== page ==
Mount Snowdon, Wales
If you plan to visit Snowdon in Wales this summer, here is some interesting information about the mountain that you might like to know.
Snowdon, in Welsh, is Yr Wyddfa, which means tomb or monument. Legend has it that it is the tomb of Rhita Gawr, an ogre who would kill kings and make cloaks out of their beards. He supposedly met his end when King Arthur climbed to the top of Mount Snowdon and killed him.
No one knows who first conquered Snowdon, but ascents of the mountain became popular when Thomas Pennant published ‘Tours’ in 1781 and included his visit to the summit.
Snowdon, as indeed the surrounding area, has been mined since the Bronze Age, and evidence of copper mining can be seen all over the mountain, from old mine buildings, to old tramways. Care should be taken around these old buildings.
Facts and Figures of Snowdon
Snowdon stands 1,085 metres (3,560 feet) high. Each year 350,000 people reach the summit, some on foot and some by train. The summit has 200 inches(508 cm) of rain per year, and can reach temperatures of 30 centigrade in high summer, and plummet to – 20 centigrade in the winter. Add to this winds of up to 150 mph and the temperature can feel more like – 50. The summit buildings at the top can by covered by ice and snow between November and April.
Snowdon Mountain Railway
Before the railway, ponies used to take tourists to the summit of Snowdon. Sir Richard Moon and Mr George Assheton Smith were responsible for the idea of the Snowdon Railway – Sir Moon as a way of boosting tourists using his standard gauge lines, and Mr Smith as he realised that tourist cash may compensate him from the loss of income from his declining mines.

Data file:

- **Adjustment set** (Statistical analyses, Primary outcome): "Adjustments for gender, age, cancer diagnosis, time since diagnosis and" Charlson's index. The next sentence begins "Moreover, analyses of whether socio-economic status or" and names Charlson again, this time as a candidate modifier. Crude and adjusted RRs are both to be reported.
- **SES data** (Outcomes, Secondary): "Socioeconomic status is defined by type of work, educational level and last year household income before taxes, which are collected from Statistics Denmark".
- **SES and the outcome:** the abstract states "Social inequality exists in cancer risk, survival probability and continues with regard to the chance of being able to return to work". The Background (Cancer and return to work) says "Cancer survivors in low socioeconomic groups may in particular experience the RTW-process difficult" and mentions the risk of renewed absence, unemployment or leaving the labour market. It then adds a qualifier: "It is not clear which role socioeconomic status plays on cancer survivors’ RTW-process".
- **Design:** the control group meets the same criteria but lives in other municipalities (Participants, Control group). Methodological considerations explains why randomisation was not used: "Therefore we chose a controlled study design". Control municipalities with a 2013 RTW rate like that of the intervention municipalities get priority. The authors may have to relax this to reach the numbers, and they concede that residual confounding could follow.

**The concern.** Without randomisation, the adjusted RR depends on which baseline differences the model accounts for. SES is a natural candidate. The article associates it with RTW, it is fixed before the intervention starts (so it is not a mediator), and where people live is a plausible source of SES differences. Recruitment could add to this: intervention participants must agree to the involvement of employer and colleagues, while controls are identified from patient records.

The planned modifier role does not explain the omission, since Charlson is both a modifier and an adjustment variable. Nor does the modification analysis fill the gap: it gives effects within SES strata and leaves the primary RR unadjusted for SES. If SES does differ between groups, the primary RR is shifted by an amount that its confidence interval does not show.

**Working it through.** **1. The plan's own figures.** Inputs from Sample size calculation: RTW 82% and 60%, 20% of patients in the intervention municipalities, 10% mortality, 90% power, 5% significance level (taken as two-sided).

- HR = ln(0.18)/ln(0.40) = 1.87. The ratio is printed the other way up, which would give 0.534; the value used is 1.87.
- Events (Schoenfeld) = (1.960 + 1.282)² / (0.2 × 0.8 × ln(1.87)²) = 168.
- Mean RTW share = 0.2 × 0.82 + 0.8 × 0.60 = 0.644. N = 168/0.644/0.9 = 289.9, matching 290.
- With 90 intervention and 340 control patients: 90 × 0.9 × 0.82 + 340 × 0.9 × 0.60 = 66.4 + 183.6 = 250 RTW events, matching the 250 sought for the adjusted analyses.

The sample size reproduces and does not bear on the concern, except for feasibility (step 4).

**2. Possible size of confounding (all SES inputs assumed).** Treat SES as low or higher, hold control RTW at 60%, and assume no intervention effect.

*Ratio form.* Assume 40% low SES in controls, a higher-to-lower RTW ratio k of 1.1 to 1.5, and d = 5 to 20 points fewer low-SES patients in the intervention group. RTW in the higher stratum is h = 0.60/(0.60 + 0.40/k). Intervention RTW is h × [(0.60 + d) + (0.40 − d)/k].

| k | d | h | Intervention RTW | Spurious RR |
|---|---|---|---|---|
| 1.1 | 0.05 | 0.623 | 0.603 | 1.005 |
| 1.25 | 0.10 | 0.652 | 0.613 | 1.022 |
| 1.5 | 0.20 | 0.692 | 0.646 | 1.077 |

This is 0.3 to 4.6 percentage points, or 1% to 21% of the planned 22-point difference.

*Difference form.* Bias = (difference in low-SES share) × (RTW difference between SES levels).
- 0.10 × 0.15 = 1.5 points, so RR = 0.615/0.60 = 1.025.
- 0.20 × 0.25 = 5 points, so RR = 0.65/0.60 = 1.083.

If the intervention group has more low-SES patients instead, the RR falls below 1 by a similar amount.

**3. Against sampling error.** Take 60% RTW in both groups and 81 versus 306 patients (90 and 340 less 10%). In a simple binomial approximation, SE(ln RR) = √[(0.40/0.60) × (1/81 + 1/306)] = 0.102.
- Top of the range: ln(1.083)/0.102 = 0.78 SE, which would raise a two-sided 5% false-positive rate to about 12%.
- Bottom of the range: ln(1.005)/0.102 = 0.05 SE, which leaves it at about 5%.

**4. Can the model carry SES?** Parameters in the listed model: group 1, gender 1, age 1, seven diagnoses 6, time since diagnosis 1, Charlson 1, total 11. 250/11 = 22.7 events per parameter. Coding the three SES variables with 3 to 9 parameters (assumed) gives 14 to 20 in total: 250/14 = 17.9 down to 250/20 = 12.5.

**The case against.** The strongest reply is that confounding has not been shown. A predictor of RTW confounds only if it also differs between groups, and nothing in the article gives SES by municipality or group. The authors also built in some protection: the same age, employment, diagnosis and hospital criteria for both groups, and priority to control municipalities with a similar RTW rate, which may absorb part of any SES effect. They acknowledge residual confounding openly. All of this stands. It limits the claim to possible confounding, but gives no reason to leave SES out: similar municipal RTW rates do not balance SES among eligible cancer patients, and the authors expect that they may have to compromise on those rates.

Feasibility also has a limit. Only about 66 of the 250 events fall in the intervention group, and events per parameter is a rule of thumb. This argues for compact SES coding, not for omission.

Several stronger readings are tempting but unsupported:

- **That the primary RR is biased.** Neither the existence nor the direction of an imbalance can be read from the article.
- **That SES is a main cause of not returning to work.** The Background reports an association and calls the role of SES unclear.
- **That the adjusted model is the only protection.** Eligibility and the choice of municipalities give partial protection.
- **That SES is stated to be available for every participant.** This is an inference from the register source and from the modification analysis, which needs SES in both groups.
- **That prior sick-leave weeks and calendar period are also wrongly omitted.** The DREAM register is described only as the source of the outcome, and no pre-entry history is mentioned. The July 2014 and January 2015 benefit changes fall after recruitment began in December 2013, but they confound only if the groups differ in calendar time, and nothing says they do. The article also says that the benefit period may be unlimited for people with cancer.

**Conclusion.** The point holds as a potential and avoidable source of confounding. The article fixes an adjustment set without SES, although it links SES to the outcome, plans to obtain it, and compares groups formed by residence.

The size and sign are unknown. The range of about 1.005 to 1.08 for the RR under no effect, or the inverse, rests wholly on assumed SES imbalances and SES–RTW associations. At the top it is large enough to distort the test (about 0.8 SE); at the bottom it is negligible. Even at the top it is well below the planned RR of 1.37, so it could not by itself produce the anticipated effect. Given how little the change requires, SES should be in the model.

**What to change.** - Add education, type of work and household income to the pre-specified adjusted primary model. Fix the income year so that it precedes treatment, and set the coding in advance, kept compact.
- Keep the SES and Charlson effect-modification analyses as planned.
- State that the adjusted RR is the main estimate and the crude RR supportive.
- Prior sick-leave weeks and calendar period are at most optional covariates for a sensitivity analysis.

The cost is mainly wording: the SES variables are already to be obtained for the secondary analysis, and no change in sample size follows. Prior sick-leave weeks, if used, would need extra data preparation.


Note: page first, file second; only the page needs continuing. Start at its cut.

They imported a fully working 800mm gauge mountain railway from Switzerland. The railway remains the only rack and pinion railway in the UK. It has tooted racks in the centre of the track that engage with cogs under the carriages.
The only accident on the railway occurred on the day it opened to the public in 1896. Engine #1, Ladas, derailed and plummeted down a slope. The crew jumped from the engine and survived, and the guard applied the hand brake to the carriages and brought them to a halt. Unfortunately, one of the passengers panicked and jumped from the carriage, falling onto the tracks and under the wheels. He later died from his injuries. The saga wasn’t quite over, as just as the carriages stopped, the engine following behind (Enid – still operating today) hit them from behind!
The railway was closed. Since it reopened the following year there have been no further accidents! And since that date there has never been another Engine #1 on the Snowdon Railway!
The cost of the train trip is not cheap (apart from being a good walk in itself, another reason for trying to make the summit on foot!), but is a great way for those who cannot make the climb to travel to the top. However, good weather cannot be guaranteed, and you may start the trip on a clear day, only to find yourself in cloud as you reach the top.